Managing your money while in college is not easy, especially during your first year on campus. However, money management is extremely important because your finances are no longer your parents’ responsibility. Browse through our tips on managing your money so you don’t end up in financial trouble. With these tips, you will learn how to cover education costs with minimal debt, and use the money you save to have fun in college.
Knowing how to budget is crucial to avoid debt. Know the cost of all of your expenses, including an emergency fund for things like food and car repairs. Calculate how much money is left over after your basic expenses. Use that for fun money, and keep track of how much of that money you spend. If you need more than what is in your financial aid package consider picking up a part-time job. Never spend beyond your means. Maintain a tight budget to avoid financial stress, and keep couple bucks in your pocket at the end of the month.
Although credit cards with low student interest rates are appealing, be cautious about opening a line of credit. If you have your own credit card, do not apply for another and only use your card for emergency purposes. Sign up for a meal plan to avoid unnecessary food purchases and do not buy those extra pairs of shoes. If you carelessly swipe your credit card, you will be unable to make payments which will rack up interest fees and ruin your credit score.
Overnight debt occurs when students abuse their credit card. In 2009, Sallie Mae reported the average credit card debt of graduating college seniors was $4,100, a 41% increase from 2004. High debt equals low credit score. A low credit score will prevent you from making important purchases post-graduation, such as a car or leasing an apartment. A high credit score will enable you to sign a lease, and get better rates on cars, insurance and a home. Check out our tips on managing your money to avoid the urge to splurge in college, and keep a high credit score.
Latest College & Financial Aid News
June 18, 2019
Harvard revoked more admissions offers - this time involving 10 students who participated in a Facebook group called "Harvard memes for horny bourgeois teens." Jokes about abusing children and the Holocaust and insulting comments about different racial and ethnic groups were found in the group, according to Inside Higher Ed.
Earlier this month, Harvard also rescinded an admission offer to Kyle Kashuv who, when he was 16 years old, used inflammatory and racist language, including the N-word, right before the Parkland shooting at his school, Stoneman Douglas High School. The shootings have since "changed him and made him more mature," he claims. Kashuv became famous for his conservatism, pro-gun and pro-Trump activism which he believes, represent a different view on how to prevent future, like tragedies.
In a recent Twitter post, he apologized for his past comments and stated that, "We were 16-year-olds making idiotic comments, using callous and inflammatory language in an effort to be as extreme and shocking as possible...I'm embarrassed by it, but I want to be clear that the comments I made are not indicative of who I am or who I've become in the years since." Shortly thereafter, Harvard looked into his case and eventually revoked his admissions offer. Though university personnel appreciate his "candor and expressions of regret," Harvard "takes seriously" the "qualities of maturity" and of "character" of the students it admits. Despite appealing the revocation, Kashuv was turned down. In his defense, Kashuv argues that, "throughout its history, Harvard's faculty has included slave owners, segregationists, bigots and anti-Semites. If Harvard is suggesting that growth isn't possible and that our past defines our future, then Harvard is an inherently racist institution. But I don't believe that. I believe that institutions and people can grow. I've said that repeatedly." In your opinion, should Kashuv have had his admissions offer revoked based on something he did when he was 16? Why or why not? [...]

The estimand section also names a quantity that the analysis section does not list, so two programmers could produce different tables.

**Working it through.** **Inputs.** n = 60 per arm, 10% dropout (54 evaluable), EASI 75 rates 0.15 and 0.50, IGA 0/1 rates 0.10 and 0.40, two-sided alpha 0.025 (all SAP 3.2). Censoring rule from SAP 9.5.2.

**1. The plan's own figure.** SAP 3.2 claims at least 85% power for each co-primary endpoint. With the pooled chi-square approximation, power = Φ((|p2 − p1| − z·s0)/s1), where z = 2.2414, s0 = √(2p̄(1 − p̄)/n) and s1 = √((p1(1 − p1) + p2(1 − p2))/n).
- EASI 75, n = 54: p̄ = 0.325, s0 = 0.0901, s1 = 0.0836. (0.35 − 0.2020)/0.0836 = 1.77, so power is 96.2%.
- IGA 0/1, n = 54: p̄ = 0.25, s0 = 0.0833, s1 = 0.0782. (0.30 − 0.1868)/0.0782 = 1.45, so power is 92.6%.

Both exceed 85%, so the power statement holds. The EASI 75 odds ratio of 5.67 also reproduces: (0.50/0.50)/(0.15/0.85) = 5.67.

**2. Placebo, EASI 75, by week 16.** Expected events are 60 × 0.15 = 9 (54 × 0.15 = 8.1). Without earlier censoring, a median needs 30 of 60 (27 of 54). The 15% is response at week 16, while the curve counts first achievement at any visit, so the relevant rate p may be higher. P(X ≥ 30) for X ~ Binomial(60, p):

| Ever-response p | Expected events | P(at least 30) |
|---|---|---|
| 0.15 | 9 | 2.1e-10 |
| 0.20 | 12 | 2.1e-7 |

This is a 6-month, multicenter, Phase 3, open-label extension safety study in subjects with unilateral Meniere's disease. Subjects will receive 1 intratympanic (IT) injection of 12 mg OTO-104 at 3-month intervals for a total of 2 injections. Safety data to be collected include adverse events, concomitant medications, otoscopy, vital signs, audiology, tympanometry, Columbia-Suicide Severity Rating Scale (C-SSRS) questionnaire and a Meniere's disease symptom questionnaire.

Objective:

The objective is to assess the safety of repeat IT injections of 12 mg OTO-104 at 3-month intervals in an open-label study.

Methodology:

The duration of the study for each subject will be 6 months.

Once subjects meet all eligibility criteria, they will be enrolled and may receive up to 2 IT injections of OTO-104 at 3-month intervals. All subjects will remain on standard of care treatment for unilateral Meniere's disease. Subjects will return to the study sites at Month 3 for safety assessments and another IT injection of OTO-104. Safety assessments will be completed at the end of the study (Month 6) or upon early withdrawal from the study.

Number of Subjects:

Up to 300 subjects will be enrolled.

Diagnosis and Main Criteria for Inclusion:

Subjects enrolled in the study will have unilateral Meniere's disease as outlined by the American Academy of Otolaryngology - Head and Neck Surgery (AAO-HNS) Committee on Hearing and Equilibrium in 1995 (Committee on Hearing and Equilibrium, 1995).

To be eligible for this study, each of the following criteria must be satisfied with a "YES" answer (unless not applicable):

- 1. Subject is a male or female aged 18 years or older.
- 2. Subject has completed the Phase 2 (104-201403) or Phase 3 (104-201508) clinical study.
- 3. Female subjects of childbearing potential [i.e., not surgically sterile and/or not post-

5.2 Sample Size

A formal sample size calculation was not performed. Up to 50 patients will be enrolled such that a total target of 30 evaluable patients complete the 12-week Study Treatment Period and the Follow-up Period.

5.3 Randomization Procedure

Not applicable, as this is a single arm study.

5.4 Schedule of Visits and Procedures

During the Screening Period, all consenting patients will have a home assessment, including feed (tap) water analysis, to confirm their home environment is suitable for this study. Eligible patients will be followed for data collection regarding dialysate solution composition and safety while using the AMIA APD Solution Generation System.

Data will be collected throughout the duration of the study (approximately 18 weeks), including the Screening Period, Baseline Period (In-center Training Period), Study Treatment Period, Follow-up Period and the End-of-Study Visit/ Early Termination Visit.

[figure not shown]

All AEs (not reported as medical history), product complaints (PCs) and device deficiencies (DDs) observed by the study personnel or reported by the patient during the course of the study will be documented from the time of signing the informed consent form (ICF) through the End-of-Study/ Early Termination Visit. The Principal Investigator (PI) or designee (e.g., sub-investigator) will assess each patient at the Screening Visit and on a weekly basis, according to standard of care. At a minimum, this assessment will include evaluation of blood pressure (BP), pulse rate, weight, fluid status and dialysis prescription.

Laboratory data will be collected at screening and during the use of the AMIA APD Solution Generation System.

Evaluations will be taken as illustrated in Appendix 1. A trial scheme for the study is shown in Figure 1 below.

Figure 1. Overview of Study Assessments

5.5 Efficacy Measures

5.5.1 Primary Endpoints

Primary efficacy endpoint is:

June 11, 2019
A Wiccan Professor at St. Bonaventure sued the university and her alma mater for discrimination, alleging that she was not allowed to advance in her career because she is a woman and a witch. The reported discrimination began around Halloween in 2011, after she was asked to conduct an interview about her Wiccan beliefs with the university's student TV station, SBU-TV. [...]
June 6, 2019
In honor of LGBTQ Pride Month this June, Scholarships.com is recognizing the success of, and providing financial aid resources to the lesbian, gay, bi-sexual, transgender, and queer community and its allies through featured LGBTQ scholarships. These colorful LGBTQ scholarships are not only intended for those who identify as LBTQ or are questioning, but are available to LGBTQ parents and allies, as well. Below is a preview of LGBTQ scholarships that were created to provide economic mobility and equality for LGBTQ students and allies who may face unique challenges on their educational journeys. For even more LGBTQ scholarships, Parent LGBTQ scholarships or LGBTQ Ally scholarships, visit here. [...]